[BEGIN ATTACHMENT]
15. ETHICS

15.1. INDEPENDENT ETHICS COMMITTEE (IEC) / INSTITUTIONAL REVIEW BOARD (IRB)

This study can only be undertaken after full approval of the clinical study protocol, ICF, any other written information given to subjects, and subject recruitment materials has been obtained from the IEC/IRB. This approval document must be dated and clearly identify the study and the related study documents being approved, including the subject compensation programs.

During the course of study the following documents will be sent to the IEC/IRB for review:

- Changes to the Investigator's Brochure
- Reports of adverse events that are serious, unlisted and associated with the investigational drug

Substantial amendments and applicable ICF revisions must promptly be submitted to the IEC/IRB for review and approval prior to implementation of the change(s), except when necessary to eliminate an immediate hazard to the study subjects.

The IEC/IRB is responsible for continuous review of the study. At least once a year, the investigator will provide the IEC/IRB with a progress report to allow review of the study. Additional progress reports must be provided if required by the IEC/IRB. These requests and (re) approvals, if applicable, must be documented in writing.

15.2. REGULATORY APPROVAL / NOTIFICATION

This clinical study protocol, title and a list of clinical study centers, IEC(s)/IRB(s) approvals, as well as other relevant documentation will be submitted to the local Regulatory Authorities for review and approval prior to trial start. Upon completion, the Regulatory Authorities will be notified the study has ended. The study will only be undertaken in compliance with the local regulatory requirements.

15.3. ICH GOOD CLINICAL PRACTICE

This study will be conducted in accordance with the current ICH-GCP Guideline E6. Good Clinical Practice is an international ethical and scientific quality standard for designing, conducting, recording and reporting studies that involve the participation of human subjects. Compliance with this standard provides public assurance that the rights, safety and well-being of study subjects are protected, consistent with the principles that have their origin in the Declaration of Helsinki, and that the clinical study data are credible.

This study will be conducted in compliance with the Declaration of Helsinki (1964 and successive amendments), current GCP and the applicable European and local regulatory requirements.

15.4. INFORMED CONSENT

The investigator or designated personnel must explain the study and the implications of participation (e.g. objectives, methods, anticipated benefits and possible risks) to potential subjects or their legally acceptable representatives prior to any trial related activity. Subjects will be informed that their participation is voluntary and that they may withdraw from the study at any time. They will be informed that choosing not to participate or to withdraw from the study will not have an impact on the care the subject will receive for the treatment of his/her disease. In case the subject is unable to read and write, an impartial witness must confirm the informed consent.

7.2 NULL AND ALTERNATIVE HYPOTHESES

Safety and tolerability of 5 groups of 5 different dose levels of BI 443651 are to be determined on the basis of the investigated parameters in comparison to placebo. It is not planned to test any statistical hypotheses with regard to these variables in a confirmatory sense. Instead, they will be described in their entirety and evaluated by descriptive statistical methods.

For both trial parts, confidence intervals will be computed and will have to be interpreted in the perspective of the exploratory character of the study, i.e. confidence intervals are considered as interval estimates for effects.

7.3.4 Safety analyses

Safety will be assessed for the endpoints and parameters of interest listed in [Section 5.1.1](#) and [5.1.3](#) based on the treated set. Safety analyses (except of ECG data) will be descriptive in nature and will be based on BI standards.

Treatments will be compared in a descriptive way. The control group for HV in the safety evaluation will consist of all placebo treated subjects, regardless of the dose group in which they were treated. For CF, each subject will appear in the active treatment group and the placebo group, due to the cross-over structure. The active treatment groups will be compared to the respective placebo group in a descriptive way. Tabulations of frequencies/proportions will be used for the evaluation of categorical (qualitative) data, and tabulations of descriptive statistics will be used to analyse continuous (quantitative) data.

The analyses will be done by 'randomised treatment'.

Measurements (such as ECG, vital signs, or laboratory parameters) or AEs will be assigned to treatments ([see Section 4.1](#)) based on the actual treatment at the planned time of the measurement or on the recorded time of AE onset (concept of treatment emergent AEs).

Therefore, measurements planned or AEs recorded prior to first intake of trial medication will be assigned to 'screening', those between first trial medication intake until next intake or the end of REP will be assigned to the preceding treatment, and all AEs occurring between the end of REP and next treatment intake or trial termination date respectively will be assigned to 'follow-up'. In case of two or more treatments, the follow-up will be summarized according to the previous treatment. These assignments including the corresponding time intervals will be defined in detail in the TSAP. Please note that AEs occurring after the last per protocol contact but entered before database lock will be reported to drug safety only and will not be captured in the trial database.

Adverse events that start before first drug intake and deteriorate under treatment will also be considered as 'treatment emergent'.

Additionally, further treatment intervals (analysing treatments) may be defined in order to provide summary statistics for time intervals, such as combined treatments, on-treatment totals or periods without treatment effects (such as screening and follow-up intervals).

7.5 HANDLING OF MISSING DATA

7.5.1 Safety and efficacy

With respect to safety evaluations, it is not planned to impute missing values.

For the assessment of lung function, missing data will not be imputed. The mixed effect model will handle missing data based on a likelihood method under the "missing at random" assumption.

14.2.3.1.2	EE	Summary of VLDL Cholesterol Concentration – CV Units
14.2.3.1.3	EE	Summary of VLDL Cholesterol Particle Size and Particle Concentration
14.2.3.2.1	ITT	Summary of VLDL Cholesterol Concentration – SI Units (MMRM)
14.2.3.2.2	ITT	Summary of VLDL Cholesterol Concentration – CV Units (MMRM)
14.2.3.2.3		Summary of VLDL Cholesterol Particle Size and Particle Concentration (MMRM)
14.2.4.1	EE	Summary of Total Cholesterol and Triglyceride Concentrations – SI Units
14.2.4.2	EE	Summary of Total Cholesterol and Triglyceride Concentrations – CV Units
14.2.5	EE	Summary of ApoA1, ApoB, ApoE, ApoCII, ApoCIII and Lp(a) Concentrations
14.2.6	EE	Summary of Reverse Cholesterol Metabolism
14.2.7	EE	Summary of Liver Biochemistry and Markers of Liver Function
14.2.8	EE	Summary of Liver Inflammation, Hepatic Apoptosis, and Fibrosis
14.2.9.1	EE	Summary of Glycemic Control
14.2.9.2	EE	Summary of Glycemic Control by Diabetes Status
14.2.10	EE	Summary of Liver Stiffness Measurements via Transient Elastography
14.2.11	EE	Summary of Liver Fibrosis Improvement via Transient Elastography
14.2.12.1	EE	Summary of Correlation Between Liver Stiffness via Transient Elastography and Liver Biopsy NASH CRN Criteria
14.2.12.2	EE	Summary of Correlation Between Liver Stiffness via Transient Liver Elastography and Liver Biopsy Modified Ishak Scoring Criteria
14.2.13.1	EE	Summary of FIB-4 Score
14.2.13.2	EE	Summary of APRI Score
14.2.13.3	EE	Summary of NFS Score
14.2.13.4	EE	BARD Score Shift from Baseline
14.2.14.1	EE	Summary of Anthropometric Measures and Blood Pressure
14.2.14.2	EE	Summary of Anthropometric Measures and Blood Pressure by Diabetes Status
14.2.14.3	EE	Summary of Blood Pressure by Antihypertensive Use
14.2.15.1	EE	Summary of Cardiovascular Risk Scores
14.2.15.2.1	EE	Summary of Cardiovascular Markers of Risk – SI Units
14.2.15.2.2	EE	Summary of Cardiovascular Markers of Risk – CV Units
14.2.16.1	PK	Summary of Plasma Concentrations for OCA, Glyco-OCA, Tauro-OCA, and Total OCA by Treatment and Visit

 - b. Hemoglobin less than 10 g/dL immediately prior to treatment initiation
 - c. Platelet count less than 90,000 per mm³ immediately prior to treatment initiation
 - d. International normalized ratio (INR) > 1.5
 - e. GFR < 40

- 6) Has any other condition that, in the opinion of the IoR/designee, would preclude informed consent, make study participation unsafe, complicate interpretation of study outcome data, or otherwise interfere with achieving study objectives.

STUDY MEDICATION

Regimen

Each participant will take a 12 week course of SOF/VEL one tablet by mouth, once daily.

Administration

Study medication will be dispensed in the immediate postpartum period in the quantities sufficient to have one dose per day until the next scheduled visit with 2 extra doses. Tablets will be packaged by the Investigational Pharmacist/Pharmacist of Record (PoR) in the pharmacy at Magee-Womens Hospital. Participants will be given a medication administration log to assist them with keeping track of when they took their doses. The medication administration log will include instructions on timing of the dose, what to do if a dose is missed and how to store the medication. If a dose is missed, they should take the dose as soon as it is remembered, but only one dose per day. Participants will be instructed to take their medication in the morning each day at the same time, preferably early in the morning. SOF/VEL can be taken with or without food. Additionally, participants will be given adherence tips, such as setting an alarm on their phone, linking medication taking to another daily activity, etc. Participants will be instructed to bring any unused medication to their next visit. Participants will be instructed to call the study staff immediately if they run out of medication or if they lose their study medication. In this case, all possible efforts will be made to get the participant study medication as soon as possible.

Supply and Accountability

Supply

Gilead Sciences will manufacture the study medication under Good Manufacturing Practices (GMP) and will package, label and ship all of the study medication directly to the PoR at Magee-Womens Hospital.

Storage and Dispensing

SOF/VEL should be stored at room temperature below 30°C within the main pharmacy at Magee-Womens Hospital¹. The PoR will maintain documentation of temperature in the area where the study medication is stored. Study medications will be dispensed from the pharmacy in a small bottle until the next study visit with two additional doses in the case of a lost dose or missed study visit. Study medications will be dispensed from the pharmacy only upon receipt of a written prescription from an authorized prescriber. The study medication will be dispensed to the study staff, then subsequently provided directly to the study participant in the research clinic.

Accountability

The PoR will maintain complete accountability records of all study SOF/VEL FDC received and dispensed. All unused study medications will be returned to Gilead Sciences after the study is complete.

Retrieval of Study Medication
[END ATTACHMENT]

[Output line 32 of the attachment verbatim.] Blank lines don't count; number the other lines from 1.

14.2.3.1.3	EE	Summary of VLDL Cholesterol Particle Size and Particle Concentration